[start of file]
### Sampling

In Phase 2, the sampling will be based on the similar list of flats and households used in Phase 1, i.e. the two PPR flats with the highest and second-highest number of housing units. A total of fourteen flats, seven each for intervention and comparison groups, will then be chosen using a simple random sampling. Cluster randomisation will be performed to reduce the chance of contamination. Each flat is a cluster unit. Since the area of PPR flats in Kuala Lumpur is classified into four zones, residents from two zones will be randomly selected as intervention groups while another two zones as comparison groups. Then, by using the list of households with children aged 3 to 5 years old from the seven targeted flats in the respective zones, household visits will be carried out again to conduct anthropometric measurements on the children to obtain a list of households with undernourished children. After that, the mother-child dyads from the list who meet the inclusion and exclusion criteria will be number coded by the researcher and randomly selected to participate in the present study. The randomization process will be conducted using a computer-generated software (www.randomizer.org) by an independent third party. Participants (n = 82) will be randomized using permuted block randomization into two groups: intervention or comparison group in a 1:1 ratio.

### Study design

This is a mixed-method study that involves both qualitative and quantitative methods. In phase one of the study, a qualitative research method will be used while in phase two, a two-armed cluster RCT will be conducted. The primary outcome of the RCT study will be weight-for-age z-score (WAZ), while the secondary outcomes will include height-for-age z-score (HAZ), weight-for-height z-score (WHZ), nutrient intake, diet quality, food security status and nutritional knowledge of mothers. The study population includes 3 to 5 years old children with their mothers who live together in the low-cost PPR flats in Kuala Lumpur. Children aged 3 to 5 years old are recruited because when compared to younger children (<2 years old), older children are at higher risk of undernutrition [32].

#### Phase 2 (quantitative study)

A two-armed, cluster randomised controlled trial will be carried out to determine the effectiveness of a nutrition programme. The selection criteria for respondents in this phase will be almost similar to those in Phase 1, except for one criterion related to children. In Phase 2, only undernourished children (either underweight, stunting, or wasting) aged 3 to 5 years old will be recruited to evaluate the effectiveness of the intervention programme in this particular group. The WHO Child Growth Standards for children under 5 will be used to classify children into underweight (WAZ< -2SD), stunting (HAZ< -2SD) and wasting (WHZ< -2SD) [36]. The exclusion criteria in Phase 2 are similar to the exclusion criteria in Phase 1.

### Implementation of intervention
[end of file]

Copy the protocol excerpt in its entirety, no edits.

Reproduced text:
### Sampling

In Phase 2, the sampling will be based on the similar list of flats and households used in Phase 1, i.e. the two PPR flats with the highest and second-highest number of housing units. A total of fourteen flats, seven each for intervention and comparison groups, will then be chosen using a simple random sampling. Cluster randomisation will be performed to reduce the chance of contamination. Each flat is a cluster unit. Since the area of PPR flats in Kuala Lumpur is classified into four zones, residents from two zones will be randomly selected as intervention groups while another two zones as comparison groups. Then, by using the list of households with children aged 3 to 5 years old from the seven targeted flats in the respective zones, household visits will be carried out again to conduct anthropometric measurements on the children to obtain a list of households with undernourished children. After that, the mother-child dyads from the list who meet the inclusion and exclusion criteria will be number coded by the researcher and randomly selected to participate in the present study. The randomization process will be conducted using a computer-generated software (www.randomizer.org) by an independent third party. Participants (n = 82) will be randomized using permuted block randomization into two groups: intervention or comparison group in a 1:1 ratio.

### Study design

This is a mixed-method study that involves both qualitative and quantitative methods. In phase one of the study, a qualitative research method will be used while in phase two, a two-armed cluster RCT will be conducted. The primary outcome of the RCT study will be weight-for-age z-score (WAZ), while the secondary outcomes will include height-for-age z-score (HAZ), weight-for-height z-score (WHZ), nutrient intake, diet quality, food security status and nutritional knowledge of mothers. The study population includes 3 to 5 years old children with their mothers who live together in the low-cost PPR flats in Kuala Lumpur. Children aged 3 to 5 years old are recruited because when compared to younger children (<2 years old), older children are at higher risk of undernutrition [32].

#### Phase 2 (quantitative study)

A two-armed, cluster randomised controlled trial will be carried out to determine the effectiveness of a nutrition programme. The selection criteria for respondents in this phase will be almost similar to those in Phase 1, except for one criterion related to children. In Phase 2, only undernourished children (either underweight, stunting, or wasting) aged 3 to 5 years old will be recruited to evaluate the effectiveness of the intervention programme in this particular group. The WHO Child Growth Standards for children under 5 will be used to classify children into underweight (WAZ< -2SD), stunting (HAZ< -2SD) and wasting (WHZ< -2SD) [36]. The exclusion criteria in Phase 2 are similar to the exclusion criteria in Phase 1.

### Implementation of intervention